By releasing them, I create space for alignment of my energy with my environment as well as a lightness of being. I also create more time to spend floating in the pool….which is precisely where I’m headed now. The next box can wait.

 Copyright(c) July 2009, Kathy J Loh, All Rights Reserved

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Every day, well, nearly every day, I walk down to my mailbox to retrieve the mail and the daily newspaper. I live in a semi-rural area, so the boxes are lined up roadside rather than connected to our homes. To get there, I have to walk down and back up a fairly steep hill that would qualify as a good ski run in snow country.

I could drive down and back, but the only time my conscience let me do that was when I sprained my ankle or when the rain was absolutely torrential.  After a morning hike in the woods and a mid-day swim in the pool, an evening walk to the mailbox is hardly about exercise for me. Besides, it’s as treacherous to walk quickly downhill on pavement (think, knees) as it is to walk uphill (think, calves and lungs). I want to honor the rhythm and mechanics of my body.

So, I take my time and I head out in the cool and quiet of the early evening when the quail and bunnies come out to eat. It’s a time when the sun is low enough to cast long shadows on the roadway and cliffs and fog is creeping in over the hills to the west. It’s a beautiful time of day and a beautiful walk, if I take the time to notice.

(photo: Kathy Loh)

(photo: Kathy Loh)

The unexpected gift of walking this hill is that I’ve remembered how to dawdle.

Do you remember walking to school as a child? I guess it depends on your age and where you lived, but I remember walking to school. I remember avoiding cracks in the sidewalk so as not to break my mother’s back, except when I was mad at her for something.

I remember not being aware of the time, just following the usual route and somehow landing at the playground before the bell rang. Well, ok, there were days when I heard the bell ring in the distance and made a beeline for the classroom. Along the way, I got lost in the sights, sounds and smells of the early morning; bacon, birds chirping on the wires, parents driving off to work, black shiny beetles crossing the sidewalk. I danced, twirled and sang. I called “hello” to the cats sitting on porches.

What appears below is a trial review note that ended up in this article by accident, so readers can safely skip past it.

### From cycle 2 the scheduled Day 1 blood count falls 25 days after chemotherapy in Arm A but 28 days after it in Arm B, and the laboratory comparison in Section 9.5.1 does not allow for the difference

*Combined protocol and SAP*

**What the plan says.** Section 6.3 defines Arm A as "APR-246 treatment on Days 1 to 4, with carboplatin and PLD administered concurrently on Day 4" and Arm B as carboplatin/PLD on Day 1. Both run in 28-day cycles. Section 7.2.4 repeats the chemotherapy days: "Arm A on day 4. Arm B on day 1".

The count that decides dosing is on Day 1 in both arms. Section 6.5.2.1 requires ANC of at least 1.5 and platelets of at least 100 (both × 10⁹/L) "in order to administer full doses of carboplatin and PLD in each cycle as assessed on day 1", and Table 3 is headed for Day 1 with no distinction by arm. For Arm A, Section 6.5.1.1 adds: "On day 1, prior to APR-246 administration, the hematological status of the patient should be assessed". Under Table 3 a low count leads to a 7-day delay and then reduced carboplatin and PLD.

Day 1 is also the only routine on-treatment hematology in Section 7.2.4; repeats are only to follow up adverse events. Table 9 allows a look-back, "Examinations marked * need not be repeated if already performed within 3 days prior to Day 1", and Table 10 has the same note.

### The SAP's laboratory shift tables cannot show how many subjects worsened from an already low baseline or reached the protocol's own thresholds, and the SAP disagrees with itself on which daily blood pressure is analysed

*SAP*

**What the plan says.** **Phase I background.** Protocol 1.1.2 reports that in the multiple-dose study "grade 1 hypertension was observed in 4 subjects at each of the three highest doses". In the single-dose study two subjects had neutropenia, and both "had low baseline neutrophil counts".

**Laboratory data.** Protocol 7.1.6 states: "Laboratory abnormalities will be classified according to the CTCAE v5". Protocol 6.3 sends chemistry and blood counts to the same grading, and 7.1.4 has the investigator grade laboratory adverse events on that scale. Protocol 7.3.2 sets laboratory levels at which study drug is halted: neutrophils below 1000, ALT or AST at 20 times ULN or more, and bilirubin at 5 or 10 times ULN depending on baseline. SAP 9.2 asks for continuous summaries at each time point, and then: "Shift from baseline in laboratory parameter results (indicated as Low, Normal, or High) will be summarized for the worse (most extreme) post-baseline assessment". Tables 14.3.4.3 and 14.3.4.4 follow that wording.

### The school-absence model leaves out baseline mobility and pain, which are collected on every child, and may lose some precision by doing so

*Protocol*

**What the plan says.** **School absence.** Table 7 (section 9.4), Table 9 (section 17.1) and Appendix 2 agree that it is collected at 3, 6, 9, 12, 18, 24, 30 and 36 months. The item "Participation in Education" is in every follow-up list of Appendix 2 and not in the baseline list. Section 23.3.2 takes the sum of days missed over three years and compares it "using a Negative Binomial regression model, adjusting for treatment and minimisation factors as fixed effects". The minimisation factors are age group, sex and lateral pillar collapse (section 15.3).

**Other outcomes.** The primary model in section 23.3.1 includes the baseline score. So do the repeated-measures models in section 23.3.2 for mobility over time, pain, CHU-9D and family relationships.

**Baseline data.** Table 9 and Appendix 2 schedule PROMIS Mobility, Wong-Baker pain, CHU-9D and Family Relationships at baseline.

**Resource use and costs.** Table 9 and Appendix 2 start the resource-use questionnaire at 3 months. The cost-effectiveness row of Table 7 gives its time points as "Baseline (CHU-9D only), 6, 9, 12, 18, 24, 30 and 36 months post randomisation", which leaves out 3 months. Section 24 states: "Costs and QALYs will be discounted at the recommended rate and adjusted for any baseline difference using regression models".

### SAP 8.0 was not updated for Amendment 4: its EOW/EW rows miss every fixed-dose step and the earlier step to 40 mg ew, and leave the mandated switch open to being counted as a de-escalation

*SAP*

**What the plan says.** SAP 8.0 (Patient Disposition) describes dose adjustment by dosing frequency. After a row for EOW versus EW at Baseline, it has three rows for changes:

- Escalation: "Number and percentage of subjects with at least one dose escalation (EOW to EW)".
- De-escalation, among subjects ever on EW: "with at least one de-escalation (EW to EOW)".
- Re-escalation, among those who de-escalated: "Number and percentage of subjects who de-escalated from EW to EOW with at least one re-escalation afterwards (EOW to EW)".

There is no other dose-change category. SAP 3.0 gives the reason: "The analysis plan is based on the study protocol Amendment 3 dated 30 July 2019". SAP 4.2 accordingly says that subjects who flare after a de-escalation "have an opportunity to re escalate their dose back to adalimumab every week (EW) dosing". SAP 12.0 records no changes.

Merriam-Webster defines dawdling as wasting time. I define dawdling (or, if you prefer, dilly-dallying) as an art, one I’ve forgotten and am consciously re-membering.

So, I’m dedicating the entries in Full Moon Path to the art of dawdling for the rest of this week and perhaps into the next. Who knows when or how many entries, because I am, after-all, dawdling. I suspect that dawdling is one of the portals to the Mystery.

Meanwhile, whether your mailbox is attached to the front of your house, at the end of the driveway or down the road, take the opportunity to dawdle the very next time you retrieve your mail. Take time to engage with a flower, a bird flitting about in the bushes, that smell of wood fire down the way, the sound of children playing. Watch the dragon you think you see in a cloud morph into a dog. Dance with your shadow.

Float your imagination, observation and memory until they intersect in sublime timelessness and surrender your busy-ness to a little dilly-dallying.

Let’s see what we can discover together about the fine art of dawdling. Are you game?

copyright(c) June 2009, Kathy Loh, all rights reserved